The Spanish landed near Penryn in 1567. There is a popular dubious story about the Spanish being frightened off by a company of actors playing late at night.
The forerunners of the Home Guard was the Volunteer Corps which were established in Penryn in 1794.
Enemy aircraft were overhead on many occasions during WW2, but only two notable bombings took place. On May 13, 1941 several bombs were dropped in the Mill Lane-Quarry Hill area which resulted in the destruction of 23 houses and 18 persons being killed. On September 6, 1941 two large parachute mines were dropped, only one person was injured.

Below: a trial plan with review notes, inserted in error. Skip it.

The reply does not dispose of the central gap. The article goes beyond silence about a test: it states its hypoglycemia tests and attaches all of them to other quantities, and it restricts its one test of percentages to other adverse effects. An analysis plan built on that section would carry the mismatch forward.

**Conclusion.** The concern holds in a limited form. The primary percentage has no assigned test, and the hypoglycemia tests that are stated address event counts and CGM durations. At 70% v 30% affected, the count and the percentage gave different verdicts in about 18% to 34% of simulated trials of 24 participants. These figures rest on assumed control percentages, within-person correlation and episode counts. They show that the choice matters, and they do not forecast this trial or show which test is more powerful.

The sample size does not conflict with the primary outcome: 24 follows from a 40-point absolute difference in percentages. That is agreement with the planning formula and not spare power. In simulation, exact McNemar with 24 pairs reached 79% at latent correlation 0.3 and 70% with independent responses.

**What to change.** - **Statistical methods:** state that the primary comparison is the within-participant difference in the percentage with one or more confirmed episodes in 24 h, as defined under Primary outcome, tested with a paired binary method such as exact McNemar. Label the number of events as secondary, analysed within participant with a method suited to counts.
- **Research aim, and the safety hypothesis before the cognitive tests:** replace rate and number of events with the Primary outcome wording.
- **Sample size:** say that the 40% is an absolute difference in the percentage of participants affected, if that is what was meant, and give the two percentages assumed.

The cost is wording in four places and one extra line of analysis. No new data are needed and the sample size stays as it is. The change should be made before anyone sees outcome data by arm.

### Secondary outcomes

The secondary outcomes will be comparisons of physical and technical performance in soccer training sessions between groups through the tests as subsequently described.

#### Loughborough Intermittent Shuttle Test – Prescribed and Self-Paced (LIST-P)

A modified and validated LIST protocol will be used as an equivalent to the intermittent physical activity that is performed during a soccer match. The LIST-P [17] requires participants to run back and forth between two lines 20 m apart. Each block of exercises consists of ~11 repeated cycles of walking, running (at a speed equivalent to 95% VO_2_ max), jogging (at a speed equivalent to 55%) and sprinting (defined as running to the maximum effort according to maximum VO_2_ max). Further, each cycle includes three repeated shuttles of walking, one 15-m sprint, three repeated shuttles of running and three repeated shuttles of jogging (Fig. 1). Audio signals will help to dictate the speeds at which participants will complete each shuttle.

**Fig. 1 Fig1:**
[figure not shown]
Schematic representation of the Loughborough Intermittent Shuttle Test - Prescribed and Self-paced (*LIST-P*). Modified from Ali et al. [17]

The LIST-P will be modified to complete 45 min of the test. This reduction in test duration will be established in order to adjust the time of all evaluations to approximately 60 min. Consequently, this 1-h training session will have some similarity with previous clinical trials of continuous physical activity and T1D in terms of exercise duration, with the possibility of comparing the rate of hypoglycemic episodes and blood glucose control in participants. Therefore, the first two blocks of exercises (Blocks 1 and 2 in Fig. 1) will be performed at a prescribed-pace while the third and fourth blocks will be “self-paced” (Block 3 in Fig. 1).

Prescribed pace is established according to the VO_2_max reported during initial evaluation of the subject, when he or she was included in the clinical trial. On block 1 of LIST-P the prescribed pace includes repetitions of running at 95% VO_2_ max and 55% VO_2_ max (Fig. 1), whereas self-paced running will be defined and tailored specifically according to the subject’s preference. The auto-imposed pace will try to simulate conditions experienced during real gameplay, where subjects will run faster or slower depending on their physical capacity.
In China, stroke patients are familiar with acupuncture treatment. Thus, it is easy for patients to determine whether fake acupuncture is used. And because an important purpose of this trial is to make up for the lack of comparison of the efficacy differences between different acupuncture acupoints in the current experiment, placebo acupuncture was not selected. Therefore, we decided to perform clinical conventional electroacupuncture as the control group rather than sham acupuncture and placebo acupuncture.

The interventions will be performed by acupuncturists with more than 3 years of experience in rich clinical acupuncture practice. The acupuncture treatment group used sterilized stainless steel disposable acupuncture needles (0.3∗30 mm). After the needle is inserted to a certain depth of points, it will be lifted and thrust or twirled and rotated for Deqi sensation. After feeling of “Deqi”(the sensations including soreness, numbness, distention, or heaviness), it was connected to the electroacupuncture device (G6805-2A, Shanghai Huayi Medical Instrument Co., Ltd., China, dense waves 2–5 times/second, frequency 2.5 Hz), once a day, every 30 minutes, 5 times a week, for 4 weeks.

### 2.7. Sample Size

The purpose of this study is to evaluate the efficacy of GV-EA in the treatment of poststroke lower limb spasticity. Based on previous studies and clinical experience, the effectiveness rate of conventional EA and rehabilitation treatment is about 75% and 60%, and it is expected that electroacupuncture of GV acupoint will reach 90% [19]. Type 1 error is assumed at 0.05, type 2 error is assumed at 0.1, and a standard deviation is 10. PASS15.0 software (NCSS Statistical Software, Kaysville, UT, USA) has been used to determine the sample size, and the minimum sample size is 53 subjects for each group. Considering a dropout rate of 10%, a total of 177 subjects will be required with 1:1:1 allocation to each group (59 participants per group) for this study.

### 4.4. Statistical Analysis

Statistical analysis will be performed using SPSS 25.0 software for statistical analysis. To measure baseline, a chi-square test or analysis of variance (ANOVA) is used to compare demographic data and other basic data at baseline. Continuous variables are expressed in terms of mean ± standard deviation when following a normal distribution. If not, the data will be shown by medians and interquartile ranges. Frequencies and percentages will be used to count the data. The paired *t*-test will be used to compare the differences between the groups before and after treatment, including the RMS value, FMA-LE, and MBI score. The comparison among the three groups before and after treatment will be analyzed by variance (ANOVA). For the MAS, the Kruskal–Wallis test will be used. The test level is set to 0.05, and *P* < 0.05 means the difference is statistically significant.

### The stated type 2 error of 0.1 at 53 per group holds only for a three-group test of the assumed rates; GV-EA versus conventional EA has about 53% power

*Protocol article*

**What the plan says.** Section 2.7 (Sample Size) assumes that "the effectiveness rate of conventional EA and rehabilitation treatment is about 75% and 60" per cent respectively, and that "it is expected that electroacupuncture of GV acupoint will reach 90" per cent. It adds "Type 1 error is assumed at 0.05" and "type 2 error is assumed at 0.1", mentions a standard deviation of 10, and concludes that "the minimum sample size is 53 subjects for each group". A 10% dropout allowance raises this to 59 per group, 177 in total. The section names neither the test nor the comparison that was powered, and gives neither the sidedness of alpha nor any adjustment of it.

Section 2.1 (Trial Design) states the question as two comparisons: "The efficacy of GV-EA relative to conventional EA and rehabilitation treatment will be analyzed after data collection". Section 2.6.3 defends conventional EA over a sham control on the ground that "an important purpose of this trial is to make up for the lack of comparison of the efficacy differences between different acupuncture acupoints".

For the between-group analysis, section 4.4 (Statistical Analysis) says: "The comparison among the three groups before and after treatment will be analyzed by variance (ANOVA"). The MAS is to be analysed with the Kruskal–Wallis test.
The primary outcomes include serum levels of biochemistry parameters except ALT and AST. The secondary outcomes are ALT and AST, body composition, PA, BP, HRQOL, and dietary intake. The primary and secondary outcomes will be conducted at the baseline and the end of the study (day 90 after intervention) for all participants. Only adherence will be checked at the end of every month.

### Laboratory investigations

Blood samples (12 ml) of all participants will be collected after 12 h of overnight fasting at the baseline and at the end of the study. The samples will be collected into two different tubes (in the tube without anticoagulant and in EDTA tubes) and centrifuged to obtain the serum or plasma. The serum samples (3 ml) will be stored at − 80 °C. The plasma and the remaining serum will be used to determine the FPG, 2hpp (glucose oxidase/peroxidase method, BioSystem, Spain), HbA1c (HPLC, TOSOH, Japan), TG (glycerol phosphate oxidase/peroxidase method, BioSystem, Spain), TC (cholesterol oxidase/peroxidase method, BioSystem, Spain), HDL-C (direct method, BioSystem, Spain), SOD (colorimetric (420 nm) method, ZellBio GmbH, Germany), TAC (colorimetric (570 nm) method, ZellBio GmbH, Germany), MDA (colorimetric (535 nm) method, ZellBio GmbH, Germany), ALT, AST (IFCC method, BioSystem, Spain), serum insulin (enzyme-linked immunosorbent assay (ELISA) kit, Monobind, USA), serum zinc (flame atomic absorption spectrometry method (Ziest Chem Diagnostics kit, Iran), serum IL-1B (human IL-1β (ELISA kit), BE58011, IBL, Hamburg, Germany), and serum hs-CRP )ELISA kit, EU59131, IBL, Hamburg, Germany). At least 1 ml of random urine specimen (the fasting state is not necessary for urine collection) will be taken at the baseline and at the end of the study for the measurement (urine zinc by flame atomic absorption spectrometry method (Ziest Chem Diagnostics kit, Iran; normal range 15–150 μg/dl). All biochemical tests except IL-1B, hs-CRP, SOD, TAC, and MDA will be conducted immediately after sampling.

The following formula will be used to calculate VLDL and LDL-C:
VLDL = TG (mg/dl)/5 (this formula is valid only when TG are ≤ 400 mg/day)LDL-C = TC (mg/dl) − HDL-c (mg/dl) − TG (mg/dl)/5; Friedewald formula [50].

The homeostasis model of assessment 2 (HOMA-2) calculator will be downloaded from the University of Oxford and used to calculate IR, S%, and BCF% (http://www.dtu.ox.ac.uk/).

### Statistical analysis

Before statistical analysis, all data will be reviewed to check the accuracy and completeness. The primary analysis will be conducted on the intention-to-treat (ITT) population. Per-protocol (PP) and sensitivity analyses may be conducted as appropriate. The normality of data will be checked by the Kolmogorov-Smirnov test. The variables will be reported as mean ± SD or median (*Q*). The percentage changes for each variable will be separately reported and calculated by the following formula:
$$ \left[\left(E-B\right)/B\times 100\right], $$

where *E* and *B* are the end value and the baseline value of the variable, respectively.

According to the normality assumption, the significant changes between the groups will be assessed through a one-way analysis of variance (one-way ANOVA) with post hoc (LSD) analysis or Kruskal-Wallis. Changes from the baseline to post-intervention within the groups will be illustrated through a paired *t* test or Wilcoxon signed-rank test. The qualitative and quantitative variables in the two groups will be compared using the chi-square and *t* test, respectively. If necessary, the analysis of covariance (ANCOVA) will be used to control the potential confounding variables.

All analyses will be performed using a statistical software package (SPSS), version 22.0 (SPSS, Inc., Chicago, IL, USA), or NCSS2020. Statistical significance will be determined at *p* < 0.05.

- Officers in the Penryn Militia, 1791
- Militia roll and substitutes, Kerrier Hundred, 1781, 1782, CRO, DDX.534 (Transcription available from Family History Indexes?)
- Militia roll, Penryn borough and St. Gluvias, 1803, CRO, EN 1819/1-4
Prisoners of Napoleon in 1811
World War I Memorial
|J.C.||Welch||1st Class Stoker Navy|
In memory of the men of the parish of St. Gluvias with Penryn who gave their lives in the Great War that we might live in peace 1914-1918